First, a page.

Summary: 1. Christ’s delay should cause watchfulness, not forgetfulness. 2. Faithfulness is measured in terms of relationships.
“[Jesus said,] ‘You also must be ready, because the Son of Man will come at an hour when you do not expect him.’ Peter asked, ‘Lord, are you telling this parable to us, or to everyone?’ The Lord answered, ‘Who then is the faithful and wise manager, whom the master puts in charge of his servants to give them their food allowance at the proper time? It will be good for that servant whom the master finds doing so when he returns. I tell you the truth, he will put him in charge of all his possessions. But suppose the servant says to himself, “My master is taking a long time in coming,” and he then begins to beat the menservants and maidservants and to eat and drink and get drunk. The master of that servant will come on a day when he does not expect him and at an hour he is not aware of. He will cut him to pieces and assign him a place with the unbelievers. That servant who knows his master’s will and does not get ready or does not do what his master wants will be beaten with many blows. But the one who does not know and does things deserving punishment will be beaten with few blows. From everyone who has been given much, much will be demanded; and from the one who has been entrusted with much, much more will be asked” (Luke 12:40-48).
Newsweek (11/19/90) ran an article titled “Letters in the Sand.” It was a collection of letters written by military personnel to family and friends in the States during the Gulf War. One was a letter by Marine Corporal Preston Coffer, who wrote to a friend saying: “We are talking about Marines, not the Boy Scouts. We all joined the service knowing full well what might be expected of us.” He signed off with the Marine motto, Semper Fi, Latin for “always faithful.” The Bible says, “Now it is required that those who have been given a trust must prove faithful” (1 Corinthians 4:2). In the parable we have just read, Jesus asks the question: “Who then is the faithful and wise manager?” As Christians, what is expected of us, and what does it mean to be faithful to Christ?
The interesting thing is that the servant, or manager, in the story considers himself to be a member of the Master’s household, even when his lifestyle does not match his claim. He calls the owner “master.” But he does not act like one of the master’s servants. He neglects his responsibilities. It is implied that the man takes the food and drink that he should have given to his fellow servants and consumes them himself. He becomes engrossed with satisfying his appetites and living for pleasure. He is distracted from the task the Master gave him to do. Not only that, but he begins to mistreat his fellow servants. He seems to have forgotten the responsibility that he has been given and lives only for himself. He is living as though his master will never return and that he alone is in charge of the entire estate.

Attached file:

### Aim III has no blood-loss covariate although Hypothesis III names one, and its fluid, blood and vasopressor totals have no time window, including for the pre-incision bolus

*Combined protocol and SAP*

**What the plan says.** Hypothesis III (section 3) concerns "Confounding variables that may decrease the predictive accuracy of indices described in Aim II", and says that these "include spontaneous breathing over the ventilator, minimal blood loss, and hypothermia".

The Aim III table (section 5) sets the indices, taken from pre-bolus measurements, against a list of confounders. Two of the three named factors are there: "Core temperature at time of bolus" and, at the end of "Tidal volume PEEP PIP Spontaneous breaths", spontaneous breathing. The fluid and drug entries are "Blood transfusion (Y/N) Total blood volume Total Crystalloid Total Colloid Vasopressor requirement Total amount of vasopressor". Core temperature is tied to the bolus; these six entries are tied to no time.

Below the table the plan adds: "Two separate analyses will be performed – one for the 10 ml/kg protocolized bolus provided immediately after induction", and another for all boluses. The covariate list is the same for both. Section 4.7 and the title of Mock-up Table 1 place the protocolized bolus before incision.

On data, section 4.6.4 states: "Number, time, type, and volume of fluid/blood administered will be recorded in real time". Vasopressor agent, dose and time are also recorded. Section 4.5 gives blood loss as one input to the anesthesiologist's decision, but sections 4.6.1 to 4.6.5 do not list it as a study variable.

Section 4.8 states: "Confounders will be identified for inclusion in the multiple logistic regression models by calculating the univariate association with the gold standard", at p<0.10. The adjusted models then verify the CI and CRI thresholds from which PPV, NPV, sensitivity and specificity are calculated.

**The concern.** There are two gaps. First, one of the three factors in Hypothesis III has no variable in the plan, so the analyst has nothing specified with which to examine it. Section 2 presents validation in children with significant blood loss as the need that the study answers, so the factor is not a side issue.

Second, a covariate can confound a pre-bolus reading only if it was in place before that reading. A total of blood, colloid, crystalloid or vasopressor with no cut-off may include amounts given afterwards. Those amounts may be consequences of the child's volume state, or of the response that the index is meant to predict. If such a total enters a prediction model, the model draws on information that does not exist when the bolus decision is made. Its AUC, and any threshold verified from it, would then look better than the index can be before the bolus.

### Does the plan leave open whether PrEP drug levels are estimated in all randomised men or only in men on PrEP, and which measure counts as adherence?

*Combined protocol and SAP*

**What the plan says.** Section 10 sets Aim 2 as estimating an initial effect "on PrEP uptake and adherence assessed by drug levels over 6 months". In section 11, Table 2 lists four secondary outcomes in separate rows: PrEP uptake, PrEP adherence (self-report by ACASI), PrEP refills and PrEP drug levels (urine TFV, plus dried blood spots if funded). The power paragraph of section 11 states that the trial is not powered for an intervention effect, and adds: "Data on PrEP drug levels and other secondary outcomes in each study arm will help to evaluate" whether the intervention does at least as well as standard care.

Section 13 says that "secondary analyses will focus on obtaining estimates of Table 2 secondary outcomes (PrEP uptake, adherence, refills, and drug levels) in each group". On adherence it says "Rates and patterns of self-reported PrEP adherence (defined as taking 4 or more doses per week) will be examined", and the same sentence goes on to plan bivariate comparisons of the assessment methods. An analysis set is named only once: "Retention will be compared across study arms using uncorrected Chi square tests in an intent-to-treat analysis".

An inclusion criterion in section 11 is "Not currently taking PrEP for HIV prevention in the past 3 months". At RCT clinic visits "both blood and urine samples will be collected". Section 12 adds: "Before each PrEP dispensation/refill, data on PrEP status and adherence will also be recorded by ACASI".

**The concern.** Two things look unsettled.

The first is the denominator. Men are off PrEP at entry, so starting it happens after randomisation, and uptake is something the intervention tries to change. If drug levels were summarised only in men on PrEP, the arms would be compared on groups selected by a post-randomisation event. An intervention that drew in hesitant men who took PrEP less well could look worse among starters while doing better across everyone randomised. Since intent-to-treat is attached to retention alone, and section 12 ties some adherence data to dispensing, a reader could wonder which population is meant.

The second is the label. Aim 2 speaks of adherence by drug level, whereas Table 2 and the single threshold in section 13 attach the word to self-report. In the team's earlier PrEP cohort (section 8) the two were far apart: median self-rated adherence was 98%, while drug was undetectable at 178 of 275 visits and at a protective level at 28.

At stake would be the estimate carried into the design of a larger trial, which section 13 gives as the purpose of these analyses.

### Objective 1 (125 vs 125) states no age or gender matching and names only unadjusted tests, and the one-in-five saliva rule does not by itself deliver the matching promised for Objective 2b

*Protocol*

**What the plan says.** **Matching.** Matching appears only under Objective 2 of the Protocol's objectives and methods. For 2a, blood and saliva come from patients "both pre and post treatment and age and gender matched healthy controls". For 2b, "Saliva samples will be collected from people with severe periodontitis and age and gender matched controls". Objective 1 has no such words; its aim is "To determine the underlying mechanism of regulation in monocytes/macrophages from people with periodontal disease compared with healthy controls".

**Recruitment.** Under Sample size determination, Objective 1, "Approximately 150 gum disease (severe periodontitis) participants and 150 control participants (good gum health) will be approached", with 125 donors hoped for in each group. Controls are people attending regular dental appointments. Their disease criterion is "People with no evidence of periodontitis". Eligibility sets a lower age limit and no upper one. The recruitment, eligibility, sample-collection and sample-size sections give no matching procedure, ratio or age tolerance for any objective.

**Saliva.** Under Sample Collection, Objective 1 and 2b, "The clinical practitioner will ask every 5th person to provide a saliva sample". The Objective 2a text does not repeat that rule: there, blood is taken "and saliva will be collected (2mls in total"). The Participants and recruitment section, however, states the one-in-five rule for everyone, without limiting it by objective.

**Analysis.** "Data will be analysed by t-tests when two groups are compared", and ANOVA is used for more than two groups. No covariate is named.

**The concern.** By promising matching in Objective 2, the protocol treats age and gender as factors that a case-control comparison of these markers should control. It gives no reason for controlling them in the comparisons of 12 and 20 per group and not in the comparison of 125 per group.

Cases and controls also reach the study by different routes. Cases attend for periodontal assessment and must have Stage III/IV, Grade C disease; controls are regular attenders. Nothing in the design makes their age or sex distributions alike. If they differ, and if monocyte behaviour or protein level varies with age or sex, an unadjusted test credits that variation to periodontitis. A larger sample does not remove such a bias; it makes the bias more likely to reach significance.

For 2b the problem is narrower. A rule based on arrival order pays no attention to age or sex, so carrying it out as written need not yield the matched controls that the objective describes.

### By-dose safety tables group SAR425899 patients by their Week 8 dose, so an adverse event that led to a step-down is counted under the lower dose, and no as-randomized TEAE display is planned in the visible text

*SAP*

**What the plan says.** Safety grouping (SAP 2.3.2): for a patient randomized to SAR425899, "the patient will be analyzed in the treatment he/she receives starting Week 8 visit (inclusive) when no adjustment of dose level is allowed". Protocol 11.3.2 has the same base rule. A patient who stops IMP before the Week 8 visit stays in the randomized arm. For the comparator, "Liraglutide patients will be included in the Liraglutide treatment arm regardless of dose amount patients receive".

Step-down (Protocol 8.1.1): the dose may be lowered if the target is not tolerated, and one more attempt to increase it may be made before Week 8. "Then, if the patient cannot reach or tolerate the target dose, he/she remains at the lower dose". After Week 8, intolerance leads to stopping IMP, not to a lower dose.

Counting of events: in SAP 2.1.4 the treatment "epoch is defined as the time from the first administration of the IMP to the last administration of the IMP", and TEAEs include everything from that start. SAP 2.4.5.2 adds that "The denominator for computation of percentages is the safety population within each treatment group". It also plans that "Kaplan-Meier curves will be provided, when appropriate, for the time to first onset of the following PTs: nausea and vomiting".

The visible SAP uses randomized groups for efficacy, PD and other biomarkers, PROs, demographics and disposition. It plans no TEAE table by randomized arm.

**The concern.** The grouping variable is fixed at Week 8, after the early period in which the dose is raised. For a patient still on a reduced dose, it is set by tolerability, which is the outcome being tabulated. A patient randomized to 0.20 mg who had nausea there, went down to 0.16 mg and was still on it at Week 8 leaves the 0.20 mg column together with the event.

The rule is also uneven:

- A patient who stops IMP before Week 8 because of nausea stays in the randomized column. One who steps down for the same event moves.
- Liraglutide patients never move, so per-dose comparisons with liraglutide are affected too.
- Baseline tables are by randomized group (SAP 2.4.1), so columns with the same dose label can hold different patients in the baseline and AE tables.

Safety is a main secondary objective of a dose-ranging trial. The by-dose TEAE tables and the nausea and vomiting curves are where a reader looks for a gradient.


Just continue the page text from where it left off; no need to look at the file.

Is this not a perfect description of the condition of human beings living in today’s world? They have the responsibility to care for the world and others, but they are self-centered and live only for their own pleasures. They do not consider themselves to be lost or outside of God’s kingdom. They will even say they belong to God. But they do not act like a servant of God. They have neglected their responsibilities and become engrossed with satisfying their own desires. They have forgotten the responsibilities that God has given them. They even mistreat their fellow servants. They live only for themselves and have forgotten that the Master is coming back, and in so doing, they do not meet Jesus’ definition of faithfulness.
What are the messages of this parable? I would suggest that the first message is this: Christ’s delay should cause watchfulness, not forgetfulness. The problem we have is that the New Testament is filled with promises concerning Christ’s imminent return. We read verses like: “The end of all things is near” (1 Peter 4:7). Several times in the book of Revelation, Jesus says that he is coming soon (3:11; 22:7, 12, 20). But it has been 2000 years now and he still has not come. People are saying what the man said in the parable: “My master is taking a long time in coming.” And the thought in the back of their mind is: “Maybe he isn’t coming at all.” Peter predicted this when he wrote: “First of all, you must understand that in the last days scoffers will come, scoffing and following their own evil desires. They will say, ‘Where is this ‘coming’ he promised? Ever since our fathers died, everything goes on as it has since the beginning of creation’” (2 Peter 3:3-4). After the realization that the Lord’s coming is delayed, their mind follows with other thoughts: “It’s party time! There is not going to be a second coming. There is not going to be a judgment, and there is no one to answer to. Maybe the Owner does not even exist. I’m on my own, therefore I can do as I please.”